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The Two Faces of the Sea

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Mar 08, 2016 / 0 Comments
   
“The Mirror”, Artwork by Syrian Filmmaker & Visual Artist Ammar Al-Beik, 140x110cm, "Lost Images Series", 2013.

For the past five years, the sea – a small three letter word– has delivered more than its share of pain to Syrians. But two Syrian women, ‘Om Mohammed’ and ‘Om Issa,’ had not planned for this fateful encounter with the water. Om Mohammad was fleeing the inferno of barrel bombs that were dropped on Darayya, a suburb of Damascus. Meanwhile Om Issa was fleeing her homeland to protect her son after government security services began tracking him in order to force him to serve in the regime’s military.

 

There is no place left in the country for mothers or their sons.

 

Om Mohammed and Om Issa met on a dark and desolate shore of the Aegean Sea. Led there by a stranger, accompanied by their sons, they were going to attempt the strange journey to the opposite shore. The sea and the traffickers are also dictators oppressing Syrian mothers and their children.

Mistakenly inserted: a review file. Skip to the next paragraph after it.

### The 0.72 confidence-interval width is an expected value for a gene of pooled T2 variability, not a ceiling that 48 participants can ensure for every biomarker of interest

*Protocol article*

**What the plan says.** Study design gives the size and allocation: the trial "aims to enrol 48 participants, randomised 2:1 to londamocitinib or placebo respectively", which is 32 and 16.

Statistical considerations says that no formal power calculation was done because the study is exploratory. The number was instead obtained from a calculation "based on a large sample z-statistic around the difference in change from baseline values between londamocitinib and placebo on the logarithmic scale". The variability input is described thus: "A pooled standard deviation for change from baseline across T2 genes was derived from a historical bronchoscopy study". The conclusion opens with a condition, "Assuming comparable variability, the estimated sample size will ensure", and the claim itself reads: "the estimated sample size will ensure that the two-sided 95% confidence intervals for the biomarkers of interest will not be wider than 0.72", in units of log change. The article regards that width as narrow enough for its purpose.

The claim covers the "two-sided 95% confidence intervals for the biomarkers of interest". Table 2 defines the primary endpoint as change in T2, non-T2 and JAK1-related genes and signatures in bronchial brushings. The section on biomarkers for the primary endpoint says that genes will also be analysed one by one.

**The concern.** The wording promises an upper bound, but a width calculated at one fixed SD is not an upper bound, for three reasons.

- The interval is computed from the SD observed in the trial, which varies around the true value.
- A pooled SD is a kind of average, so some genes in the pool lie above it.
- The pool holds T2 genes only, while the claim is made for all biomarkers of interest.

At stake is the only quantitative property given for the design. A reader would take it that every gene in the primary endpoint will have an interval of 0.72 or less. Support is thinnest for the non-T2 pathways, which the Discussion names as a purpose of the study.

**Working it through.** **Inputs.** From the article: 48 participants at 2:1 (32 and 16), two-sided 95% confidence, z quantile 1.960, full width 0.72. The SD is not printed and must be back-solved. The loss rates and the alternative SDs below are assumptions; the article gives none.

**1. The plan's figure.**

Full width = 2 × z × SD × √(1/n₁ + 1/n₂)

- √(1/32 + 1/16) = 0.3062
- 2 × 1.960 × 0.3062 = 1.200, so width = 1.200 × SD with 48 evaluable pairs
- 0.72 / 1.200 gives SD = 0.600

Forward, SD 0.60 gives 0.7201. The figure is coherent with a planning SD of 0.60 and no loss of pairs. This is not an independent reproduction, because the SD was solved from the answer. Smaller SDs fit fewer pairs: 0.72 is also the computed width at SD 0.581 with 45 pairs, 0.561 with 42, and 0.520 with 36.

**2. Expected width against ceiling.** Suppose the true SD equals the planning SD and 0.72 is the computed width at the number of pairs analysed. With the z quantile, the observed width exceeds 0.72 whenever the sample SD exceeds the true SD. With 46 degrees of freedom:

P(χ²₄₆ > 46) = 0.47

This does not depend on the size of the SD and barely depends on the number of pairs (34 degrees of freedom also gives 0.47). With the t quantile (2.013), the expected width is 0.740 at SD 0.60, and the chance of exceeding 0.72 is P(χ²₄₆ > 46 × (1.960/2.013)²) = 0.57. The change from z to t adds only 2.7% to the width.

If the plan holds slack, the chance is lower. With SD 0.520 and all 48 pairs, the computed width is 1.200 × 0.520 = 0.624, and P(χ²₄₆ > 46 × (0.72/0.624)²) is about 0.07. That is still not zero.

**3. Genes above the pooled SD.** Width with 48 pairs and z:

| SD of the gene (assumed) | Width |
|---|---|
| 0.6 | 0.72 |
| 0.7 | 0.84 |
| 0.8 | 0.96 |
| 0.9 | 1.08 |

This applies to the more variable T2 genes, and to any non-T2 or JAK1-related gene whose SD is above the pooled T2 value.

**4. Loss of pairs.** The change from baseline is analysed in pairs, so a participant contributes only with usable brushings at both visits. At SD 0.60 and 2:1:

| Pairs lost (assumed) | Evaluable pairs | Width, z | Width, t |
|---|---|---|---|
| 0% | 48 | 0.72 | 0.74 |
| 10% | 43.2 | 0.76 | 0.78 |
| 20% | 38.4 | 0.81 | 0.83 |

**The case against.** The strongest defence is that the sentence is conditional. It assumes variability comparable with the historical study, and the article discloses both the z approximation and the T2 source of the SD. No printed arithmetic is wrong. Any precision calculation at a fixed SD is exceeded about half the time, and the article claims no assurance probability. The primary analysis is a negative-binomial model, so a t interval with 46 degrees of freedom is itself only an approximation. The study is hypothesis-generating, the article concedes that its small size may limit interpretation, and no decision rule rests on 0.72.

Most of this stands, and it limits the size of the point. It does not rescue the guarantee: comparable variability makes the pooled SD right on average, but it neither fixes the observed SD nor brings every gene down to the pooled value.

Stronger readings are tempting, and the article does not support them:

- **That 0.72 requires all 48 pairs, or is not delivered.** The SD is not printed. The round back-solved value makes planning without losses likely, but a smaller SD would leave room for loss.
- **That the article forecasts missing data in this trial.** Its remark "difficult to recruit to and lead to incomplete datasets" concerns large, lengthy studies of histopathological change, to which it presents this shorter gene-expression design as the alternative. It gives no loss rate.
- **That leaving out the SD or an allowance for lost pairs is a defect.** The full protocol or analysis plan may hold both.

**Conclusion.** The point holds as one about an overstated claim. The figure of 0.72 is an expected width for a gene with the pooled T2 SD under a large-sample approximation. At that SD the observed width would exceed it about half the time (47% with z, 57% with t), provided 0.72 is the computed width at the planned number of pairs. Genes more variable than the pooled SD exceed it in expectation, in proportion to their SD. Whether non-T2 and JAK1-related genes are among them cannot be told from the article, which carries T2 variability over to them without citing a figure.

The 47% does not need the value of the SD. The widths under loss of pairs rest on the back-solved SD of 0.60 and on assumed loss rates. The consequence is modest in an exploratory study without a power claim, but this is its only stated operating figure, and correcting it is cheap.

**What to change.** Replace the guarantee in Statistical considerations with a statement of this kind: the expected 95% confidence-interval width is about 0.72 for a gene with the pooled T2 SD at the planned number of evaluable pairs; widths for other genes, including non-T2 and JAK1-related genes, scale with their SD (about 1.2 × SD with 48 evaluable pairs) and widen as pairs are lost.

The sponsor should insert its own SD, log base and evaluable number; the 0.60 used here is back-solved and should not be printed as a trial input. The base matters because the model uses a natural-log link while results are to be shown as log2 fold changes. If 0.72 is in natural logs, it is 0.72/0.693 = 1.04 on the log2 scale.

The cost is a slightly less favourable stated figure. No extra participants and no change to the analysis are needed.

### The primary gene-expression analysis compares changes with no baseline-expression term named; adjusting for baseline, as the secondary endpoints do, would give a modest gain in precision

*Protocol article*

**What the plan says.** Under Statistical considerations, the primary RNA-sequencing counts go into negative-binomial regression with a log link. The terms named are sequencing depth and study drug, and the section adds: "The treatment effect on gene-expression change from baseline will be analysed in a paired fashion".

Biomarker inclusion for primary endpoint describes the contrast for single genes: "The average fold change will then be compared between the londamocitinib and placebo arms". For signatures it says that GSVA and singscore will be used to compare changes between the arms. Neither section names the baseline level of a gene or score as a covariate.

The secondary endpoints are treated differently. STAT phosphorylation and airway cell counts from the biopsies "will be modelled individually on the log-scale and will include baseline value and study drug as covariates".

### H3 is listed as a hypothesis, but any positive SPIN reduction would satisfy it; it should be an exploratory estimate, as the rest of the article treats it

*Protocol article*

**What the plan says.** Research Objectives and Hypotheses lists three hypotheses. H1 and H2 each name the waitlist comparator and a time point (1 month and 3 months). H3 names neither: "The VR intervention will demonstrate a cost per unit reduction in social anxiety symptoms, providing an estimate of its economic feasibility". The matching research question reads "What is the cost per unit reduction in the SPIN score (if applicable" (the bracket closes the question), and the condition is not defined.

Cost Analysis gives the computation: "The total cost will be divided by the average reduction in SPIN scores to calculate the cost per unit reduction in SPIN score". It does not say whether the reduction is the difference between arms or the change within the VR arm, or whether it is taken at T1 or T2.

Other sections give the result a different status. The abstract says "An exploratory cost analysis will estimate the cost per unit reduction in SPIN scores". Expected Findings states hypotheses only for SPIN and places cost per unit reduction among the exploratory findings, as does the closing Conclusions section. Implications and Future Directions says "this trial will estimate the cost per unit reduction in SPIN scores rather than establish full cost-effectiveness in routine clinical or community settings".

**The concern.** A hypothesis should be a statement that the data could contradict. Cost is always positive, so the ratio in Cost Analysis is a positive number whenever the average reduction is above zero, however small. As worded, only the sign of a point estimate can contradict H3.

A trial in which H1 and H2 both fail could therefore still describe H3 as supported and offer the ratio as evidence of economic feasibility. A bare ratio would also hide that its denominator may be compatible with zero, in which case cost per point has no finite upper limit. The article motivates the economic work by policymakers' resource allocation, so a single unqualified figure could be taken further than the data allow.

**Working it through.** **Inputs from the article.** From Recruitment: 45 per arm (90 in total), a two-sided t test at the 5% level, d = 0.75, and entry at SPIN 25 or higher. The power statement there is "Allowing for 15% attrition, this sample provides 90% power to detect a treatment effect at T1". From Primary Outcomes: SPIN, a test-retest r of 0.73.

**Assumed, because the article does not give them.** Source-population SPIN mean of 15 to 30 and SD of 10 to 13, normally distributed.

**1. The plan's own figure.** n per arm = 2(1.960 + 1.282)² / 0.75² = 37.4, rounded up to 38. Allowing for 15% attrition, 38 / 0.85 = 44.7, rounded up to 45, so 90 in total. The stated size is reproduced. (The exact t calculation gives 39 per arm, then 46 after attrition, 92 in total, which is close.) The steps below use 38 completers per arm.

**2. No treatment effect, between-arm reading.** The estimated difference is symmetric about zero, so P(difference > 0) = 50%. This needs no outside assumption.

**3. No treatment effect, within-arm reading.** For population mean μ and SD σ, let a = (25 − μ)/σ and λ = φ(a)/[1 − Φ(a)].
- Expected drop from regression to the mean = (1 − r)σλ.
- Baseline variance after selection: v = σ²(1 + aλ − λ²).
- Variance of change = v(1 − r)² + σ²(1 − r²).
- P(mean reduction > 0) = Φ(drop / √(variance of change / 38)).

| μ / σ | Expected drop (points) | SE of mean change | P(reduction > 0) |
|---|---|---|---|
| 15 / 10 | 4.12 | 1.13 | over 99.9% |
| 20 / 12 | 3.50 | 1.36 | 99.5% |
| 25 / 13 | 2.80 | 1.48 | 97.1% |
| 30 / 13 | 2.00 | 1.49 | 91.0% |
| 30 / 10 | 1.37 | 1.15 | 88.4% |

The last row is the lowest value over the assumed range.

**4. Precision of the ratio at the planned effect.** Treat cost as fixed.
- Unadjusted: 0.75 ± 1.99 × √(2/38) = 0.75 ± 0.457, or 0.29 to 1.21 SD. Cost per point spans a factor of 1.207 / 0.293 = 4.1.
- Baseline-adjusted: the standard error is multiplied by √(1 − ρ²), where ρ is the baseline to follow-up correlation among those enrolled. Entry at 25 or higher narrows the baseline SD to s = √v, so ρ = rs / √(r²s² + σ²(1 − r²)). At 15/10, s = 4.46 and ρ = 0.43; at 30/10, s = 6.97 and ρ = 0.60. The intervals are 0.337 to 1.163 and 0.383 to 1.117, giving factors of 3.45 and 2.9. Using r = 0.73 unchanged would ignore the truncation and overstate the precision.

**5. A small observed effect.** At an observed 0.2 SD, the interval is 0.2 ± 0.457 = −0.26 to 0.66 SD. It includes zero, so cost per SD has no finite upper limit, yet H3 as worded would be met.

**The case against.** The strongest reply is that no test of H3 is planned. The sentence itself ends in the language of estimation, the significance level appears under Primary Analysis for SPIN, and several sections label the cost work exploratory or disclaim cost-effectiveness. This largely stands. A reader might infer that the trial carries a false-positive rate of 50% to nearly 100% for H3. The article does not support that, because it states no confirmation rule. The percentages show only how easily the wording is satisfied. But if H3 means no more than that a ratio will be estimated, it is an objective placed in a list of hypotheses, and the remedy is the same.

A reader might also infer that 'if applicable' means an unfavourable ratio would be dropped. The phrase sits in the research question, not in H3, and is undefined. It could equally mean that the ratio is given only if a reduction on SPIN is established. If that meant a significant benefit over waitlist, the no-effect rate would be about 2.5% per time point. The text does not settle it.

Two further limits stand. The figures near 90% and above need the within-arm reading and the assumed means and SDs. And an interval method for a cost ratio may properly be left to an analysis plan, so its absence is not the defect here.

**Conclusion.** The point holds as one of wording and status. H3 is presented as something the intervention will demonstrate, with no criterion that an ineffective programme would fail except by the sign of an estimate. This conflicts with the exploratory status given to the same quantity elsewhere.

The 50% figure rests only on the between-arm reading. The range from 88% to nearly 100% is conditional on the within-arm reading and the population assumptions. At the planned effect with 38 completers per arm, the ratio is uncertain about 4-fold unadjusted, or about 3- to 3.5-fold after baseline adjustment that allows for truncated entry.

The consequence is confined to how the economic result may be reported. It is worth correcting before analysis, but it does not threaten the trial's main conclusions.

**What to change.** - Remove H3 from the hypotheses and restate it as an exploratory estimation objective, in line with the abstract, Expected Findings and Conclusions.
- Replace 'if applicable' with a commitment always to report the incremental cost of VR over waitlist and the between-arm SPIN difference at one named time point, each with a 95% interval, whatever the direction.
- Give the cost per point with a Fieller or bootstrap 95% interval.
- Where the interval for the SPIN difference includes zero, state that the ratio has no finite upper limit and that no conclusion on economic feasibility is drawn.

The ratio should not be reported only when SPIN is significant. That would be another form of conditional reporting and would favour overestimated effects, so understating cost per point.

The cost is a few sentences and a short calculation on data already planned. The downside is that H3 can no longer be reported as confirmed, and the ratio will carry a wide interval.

Onboard a flimsy rubber dinghy, 100 hundred hands, big and small, kept their 500 fingers intertwined in desperate prayer, but their prayers were not enough to persuade the sea to forgive them and release its hold on the decrepit boat. Soon enough, it became apparent that the life jackets the passengers were wearing were fakes, filled with sponge. And the sea water absorbed by the kids’ life jackets was salty and heavy, very heavy…

 

 

After the boat capsized and dumped them all into the sea, Om Mohammed and Om Issa had to keep their children near them and try to pull the younger children to the surface. Gasping, the mothers explained to the children that the kind and generous sea exists only in schoolbooks; the sea has another face that is greedy and selfish and treacherous.

 

For over 40 years, the women had mastered the art of handling water in their everyday lives. They had cleaned their homes and bathed their children with it. But this salty water  they did not understand, and were unable to swim in the blind and raging sea. And for an hour that stretched on longer than any normal hour, they cried tears saltier than the sea water and continued to gasp and count the children, until suddenly the sea changed its mood and calmed down, and everyone floated to the surface, alive. After a short while Om Mohammad, Om Issa, and all their children landed on the shores of Greece. And on that day, life began anew…

 

I am from a country where fate may intervene to rescue women or to guarantee their murder. I am from a country ruled by mood and madness, where a meddlesome fate spares some women their physical, spiritual, and intellectual death, while allowing many others to be crushed by barriers, wars, prisons, and extremism. I am from a country where women’s lives depend on the whims of the prevailing mood.